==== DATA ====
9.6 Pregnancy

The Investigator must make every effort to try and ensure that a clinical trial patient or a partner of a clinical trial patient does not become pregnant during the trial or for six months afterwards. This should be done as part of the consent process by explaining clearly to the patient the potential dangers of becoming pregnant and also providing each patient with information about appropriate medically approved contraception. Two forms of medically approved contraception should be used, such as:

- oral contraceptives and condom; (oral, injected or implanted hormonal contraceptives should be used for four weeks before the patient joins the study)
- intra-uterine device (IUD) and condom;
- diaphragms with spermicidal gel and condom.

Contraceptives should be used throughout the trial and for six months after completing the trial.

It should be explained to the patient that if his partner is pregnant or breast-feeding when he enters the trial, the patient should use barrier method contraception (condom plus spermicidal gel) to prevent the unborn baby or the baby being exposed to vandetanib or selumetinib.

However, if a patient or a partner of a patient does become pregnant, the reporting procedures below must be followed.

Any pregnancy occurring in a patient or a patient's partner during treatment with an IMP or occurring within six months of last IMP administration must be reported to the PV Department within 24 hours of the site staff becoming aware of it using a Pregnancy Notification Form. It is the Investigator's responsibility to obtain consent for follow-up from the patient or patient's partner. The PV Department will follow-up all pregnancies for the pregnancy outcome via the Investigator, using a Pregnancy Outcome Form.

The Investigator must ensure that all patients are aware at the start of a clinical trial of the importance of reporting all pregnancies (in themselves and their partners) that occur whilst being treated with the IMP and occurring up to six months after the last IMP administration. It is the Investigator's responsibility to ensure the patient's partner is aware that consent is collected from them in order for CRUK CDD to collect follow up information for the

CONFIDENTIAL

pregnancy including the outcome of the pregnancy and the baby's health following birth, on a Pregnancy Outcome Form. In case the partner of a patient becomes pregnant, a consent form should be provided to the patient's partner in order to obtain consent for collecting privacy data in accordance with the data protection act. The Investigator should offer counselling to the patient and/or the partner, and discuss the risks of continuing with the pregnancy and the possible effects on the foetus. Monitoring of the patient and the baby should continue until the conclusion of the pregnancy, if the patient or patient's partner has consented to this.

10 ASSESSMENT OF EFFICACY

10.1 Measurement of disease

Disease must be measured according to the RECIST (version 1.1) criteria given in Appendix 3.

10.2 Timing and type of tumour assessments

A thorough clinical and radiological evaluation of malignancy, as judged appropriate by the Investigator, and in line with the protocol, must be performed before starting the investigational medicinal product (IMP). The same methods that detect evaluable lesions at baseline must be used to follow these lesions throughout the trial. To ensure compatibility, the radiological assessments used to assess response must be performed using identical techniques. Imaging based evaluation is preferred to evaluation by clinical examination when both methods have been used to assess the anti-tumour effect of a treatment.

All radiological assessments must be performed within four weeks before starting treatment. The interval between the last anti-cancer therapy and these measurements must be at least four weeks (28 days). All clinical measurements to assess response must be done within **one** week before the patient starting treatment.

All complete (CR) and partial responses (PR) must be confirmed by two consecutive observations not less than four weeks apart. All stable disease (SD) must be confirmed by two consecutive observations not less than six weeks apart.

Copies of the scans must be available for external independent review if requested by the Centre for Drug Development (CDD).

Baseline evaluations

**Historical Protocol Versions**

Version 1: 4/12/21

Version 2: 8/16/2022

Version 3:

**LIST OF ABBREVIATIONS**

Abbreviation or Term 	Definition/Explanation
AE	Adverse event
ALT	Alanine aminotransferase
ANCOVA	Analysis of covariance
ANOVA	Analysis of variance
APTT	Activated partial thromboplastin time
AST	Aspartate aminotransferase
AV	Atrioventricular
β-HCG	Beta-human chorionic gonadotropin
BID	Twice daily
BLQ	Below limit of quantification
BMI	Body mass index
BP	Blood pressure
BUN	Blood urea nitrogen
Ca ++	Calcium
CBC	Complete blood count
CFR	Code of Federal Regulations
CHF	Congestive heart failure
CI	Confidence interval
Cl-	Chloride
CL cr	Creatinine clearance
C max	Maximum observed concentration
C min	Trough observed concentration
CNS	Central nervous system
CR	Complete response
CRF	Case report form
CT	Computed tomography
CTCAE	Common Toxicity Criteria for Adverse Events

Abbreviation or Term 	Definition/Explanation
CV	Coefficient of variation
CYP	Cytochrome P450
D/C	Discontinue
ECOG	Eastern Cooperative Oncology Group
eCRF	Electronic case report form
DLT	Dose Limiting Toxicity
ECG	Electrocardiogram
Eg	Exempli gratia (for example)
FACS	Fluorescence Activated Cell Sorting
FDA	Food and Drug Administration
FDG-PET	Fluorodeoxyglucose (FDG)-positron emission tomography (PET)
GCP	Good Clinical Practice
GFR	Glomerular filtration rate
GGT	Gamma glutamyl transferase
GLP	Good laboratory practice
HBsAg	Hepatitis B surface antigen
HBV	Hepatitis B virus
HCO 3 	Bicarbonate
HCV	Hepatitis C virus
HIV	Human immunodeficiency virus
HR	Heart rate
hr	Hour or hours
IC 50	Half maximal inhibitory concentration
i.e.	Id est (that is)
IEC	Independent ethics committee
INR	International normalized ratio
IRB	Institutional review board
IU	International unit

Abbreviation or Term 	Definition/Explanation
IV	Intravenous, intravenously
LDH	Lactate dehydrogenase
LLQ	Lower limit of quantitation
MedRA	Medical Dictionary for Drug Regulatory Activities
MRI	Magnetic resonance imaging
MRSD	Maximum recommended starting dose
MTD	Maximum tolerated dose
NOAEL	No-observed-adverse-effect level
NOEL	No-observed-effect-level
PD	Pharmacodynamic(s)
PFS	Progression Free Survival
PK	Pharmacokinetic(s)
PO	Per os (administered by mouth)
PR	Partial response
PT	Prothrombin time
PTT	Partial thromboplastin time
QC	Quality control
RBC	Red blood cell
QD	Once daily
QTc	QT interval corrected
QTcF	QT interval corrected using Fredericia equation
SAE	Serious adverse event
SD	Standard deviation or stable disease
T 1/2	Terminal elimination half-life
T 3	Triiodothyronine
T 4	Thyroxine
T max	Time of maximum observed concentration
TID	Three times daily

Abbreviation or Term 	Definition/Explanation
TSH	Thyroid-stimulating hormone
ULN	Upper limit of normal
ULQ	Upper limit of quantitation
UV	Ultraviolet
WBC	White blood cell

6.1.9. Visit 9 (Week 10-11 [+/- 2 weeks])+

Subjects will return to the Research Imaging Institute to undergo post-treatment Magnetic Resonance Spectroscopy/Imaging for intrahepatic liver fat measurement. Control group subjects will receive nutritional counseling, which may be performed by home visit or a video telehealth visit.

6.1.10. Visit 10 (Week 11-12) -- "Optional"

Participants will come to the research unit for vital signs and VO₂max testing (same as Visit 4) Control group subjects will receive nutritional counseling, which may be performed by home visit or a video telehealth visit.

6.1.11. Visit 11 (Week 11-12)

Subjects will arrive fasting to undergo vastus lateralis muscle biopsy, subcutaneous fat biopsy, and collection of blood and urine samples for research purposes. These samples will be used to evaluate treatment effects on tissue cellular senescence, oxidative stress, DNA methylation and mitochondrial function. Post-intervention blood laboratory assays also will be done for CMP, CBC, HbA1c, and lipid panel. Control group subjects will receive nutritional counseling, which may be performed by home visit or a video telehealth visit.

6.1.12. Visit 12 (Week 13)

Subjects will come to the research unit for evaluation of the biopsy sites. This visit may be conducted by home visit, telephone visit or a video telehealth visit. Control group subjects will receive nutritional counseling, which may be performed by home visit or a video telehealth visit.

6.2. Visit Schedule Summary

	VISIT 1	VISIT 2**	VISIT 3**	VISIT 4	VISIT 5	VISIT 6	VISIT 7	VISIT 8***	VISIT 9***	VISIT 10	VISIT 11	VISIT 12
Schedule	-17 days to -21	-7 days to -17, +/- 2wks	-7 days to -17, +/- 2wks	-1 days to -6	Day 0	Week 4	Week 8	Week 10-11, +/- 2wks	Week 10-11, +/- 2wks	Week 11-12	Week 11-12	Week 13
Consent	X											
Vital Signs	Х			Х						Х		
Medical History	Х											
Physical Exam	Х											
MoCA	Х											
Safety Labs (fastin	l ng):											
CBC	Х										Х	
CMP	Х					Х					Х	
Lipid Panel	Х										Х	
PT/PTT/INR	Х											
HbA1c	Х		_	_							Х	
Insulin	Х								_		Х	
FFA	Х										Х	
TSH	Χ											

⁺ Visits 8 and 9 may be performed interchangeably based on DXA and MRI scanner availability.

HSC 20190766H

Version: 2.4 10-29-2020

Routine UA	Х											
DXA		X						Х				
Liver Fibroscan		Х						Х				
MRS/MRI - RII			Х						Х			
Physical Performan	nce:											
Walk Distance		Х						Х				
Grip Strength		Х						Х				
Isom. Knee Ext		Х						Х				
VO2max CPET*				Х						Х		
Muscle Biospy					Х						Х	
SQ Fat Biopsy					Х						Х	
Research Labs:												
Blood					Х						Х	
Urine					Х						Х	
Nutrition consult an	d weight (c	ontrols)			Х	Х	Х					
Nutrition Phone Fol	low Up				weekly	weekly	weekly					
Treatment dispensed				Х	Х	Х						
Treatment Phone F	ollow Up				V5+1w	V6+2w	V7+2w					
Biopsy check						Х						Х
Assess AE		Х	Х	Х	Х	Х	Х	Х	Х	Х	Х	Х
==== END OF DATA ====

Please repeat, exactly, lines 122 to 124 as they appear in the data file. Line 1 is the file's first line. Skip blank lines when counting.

Participants will come to the research unit for vital signs and VO₂max testing (same as Visit 4) Control group subjects will receive nutritional counseling, which may be performed by home visit or a video telehealth visit.

6.1.11. Visit 11 (Week 11-12)

Subjects will arrive fasting to undergo vastus lateralis muscle biopsy, subcutaneous fat biopsy, and collection of blood and urine samples for research purposes. These samples will be used to evaluate treatment effects on tissue cellular senescence, oxidative stress, DNA methylation and mitochondrial function. Post-intervention blood laboratory assays also will be done for CMP, CBC, HbA1c, and lipid panel. Control group subjects will receive nutritional counseling, which may be performed by home visit or a video telehealth visit.